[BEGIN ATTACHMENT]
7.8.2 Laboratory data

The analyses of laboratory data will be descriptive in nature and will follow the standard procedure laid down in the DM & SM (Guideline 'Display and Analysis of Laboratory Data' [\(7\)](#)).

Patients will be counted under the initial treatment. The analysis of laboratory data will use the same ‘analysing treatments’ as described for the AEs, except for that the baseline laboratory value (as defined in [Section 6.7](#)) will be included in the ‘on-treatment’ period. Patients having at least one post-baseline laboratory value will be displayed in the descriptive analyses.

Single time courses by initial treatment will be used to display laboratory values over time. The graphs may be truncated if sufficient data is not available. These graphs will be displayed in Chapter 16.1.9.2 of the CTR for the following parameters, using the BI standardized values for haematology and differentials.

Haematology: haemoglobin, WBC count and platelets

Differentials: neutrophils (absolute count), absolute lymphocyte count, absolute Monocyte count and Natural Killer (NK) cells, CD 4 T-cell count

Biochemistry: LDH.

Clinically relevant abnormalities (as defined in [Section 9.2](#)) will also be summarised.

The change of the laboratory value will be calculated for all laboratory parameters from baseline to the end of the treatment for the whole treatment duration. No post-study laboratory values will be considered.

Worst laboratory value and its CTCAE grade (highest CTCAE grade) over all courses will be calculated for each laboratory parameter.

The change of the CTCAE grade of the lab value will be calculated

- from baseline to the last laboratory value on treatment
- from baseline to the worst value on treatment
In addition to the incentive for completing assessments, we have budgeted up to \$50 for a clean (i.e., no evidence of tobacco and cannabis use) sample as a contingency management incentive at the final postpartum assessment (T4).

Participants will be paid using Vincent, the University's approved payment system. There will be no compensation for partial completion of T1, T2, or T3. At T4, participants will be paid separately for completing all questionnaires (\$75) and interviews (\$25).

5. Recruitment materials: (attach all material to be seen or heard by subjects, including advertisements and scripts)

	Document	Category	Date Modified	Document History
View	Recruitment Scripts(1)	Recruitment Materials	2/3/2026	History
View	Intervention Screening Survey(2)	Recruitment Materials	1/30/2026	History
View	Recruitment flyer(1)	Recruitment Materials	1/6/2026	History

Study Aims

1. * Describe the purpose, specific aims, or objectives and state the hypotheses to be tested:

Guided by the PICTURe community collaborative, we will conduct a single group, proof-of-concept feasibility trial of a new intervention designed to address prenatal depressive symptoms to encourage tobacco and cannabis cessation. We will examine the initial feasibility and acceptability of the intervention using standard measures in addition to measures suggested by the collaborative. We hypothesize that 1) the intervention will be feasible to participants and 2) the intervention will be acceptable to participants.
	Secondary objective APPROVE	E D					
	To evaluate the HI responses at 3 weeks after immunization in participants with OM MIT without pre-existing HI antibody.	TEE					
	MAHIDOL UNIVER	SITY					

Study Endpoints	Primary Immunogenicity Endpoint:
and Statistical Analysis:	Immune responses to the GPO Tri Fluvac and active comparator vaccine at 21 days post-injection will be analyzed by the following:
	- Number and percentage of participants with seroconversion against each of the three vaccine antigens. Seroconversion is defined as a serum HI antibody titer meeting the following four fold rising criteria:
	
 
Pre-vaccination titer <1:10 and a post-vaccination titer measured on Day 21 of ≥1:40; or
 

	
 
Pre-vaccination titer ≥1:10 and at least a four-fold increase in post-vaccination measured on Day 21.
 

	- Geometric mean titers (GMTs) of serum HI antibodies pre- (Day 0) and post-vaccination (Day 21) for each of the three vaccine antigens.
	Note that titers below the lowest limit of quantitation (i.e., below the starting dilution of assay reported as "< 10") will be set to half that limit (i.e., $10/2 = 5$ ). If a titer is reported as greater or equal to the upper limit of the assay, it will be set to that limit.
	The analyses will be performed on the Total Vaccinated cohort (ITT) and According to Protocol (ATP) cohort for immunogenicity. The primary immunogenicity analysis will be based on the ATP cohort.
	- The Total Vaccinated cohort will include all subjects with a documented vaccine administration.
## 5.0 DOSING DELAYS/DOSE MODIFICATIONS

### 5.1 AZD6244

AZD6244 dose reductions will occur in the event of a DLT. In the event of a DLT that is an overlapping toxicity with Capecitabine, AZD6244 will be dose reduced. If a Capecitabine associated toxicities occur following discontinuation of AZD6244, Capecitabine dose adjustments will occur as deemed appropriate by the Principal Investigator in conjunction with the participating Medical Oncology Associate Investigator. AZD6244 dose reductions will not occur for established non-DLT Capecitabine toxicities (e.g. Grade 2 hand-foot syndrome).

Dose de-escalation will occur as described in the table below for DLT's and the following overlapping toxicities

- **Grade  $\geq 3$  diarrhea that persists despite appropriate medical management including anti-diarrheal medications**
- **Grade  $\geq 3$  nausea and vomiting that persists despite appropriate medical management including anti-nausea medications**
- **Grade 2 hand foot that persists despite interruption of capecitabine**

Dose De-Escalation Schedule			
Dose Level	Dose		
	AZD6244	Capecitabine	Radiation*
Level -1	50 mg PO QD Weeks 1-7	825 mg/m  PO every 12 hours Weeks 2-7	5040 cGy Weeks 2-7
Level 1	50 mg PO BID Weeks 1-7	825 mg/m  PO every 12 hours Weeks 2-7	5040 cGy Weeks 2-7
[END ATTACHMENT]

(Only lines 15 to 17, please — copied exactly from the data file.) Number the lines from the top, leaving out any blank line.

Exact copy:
Participants will be paid using Vincent, the University's approved payment system. There will be no compensation for partial completion of T1, T2, or T3. At T4, participants will be paid separately for completing all questionnaires (\$75) and interviews (\$25).

5. Recruitment materials: (attach all material to be seen or heard by subjects, including advertisements and scripts)

	Document	Category	Date Modified	Document History